"Obama don't look at colour. There is no black or white, no red or yellow. We're all one."

Ottawa's brief Obamamania reach its pinnacle after the president left Parliament Hill. Instead of heading straight to the airport, the president's motorcade made an unpublicized pit stop in the Byward Market.

Obama strolled through an indoor mall that features an international food court and Canadian souvenirs. He grabbed cookies in the shape of maple leafs and snowglobes for his daughters, shaking a few frantically waving hands.

Bystanders were dazzled.

"He said, 'We love Canadians.' I said: 'We love you too, man,"' said Walid Zurub, owner of a hair salon in the market. "It was something else to see the market like that, all the Secret Service. It was chaos."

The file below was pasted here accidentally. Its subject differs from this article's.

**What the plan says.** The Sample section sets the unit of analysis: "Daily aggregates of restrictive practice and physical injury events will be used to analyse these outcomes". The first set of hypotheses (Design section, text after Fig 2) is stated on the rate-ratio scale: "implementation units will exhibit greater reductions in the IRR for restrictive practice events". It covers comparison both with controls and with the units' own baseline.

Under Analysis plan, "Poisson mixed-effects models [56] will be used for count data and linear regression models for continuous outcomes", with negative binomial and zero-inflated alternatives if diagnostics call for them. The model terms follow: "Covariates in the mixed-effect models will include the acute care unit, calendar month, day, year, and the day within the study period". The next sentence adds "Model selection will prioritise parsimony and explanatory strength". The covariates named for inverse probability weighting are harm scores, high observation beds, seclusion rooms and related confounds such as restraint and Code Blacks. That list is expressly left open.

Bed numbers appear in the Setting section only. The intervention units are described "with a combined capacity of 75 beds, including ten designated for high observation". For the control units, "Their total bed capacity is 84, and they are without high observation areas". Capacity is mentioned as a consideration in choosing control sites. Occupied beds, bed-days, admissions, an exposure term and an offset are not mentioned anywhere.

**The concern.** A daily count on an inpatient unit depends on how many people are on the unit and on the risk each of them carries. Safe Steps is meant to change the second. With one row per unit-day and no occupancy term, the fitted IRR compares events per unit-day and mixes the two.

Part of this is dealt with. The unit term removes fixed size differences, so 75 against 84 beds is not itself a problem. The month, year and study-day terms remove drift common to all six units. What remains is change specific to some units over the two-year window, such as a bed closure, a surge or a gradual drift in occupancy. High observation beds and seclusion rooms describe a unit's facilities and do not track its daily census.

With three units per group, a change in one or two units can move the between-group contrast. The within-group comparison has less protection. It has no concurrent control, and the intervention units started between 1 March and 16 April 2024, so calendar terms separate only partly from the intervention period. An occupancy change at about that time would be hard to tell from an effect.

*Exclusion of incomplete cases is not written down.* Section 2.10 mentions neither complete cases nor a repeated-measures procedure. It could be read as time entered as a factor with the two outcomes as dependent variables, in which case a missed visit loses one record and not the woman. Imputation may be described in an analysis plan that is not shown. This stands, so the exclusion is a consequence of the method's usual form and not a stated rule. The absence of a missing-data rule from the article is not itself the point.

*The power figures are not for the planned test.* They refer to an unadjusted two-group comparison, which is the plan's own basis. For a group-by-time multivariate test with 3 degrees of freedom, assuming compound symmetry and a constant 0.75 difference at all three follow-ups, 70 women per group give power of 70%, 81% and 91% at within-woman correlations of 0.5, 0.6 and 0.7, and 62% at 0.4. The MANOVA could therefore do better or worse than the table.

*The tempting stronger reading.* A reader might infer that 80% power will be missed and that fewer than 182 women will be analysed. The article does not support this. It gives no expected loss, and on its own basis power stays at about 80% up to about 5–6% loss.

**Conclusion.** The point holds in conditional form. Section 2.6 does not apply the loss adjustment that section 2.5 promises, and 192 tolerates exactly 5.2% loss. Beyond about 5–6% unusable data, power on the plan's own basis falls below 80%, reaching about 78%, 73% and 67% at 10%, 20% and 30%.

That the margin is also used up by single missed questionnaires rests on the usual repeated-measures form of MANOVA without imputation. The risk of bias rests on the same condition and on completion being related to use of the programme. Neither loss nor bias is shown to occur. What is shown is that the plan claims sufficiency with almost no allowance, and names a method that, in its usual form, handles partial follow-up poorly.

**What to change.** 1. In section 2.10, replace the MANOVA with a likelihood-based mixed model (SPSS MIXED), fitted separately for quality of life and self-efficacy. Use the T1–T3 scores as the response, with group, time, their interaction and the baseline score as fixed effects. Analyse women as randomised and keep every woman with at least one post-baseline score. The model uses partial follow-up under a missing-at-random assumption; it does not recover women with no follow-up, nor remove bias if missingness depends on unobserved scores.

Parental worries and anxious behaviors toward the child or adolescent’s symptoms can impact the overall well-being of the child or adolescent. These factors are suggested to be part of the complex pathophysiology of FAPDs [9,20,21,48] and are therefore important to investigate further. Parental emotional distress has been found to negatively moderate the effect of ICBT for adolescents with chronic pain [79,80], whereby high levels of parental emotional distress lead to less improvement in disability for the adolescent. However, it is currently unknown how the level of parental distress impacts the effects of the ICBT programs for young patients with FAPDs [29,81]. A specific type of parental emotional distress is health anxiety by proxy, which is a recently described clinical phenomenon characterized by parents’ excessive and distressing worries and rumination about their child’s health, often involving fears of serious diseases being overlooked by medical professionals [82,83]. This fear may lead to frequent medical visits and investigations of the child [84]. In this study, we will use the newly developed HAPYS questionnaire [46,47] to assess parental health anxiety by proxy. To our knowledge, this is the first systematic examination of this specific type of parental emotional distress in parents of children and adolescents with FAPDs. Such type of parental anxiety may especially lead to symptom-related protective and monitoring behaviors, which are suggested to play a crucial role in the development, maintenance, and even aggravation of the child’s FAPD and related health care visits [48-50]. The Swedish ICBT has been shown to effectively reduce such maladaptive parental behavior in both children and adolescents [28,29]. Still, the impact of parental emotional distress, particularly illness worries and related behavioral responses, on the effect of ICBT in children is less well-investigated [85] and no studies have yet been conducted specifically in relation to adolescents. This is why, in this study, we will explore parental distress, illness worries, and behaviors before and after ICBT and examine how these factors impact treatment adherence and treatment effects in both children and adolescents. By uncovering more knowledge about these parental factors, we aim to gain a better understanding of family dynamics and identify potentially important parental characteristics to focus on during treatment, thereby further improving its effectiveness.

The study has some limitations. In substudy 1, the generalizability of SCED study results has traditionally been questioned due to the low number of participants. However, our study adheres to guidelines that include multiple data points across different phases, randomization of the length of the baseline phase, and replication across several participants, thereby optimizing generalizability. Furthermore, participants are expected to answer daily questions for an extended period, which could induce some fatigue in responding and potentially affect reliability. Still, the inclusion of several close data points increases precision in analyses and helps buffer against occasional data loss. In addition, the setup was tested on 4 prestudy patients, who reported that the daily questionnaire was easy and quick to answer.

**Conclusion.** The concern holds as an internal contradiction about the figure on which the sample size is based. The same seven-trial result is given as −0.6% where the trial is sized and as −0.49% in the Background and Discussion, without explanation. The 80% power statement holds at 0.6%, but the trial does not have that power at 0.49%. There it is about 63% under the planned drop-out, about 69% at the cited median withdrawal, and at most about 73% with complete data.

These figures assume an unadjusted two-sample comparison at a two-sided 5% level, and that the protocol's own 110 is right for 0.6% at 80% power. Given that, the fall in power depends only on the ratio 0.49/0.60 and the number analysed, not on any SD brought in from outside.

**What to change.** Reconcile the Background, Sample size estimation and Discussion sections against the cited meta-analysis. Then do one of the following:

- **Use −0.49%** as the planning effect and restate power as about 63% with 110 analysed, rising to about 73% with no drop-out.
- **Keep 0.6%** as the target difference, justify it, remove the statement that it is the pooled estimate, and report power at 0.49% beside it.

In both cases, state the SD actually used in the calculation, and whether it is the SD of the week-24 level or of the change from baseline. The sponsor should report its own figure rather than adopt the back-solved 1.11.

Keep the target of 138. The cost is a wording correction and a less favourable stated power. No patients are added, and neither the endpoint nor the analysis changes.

A Secret Service agent rolled up to Hooker's Beavertails, a classic Ottawa treat of fried dough.

Server Jessica Millien, 17, brought the dessert out Obama, who posed for a picture and advised that he would be eating it later.

The glad-handing was a big change from Parliament Hill where crews erected additional barricades in the early morning hours as security teams with police dogs, all-terrain vehicles and tactical units fanned out over the area. High above, sharp-shooters watched from the roof of the Parliament buildings.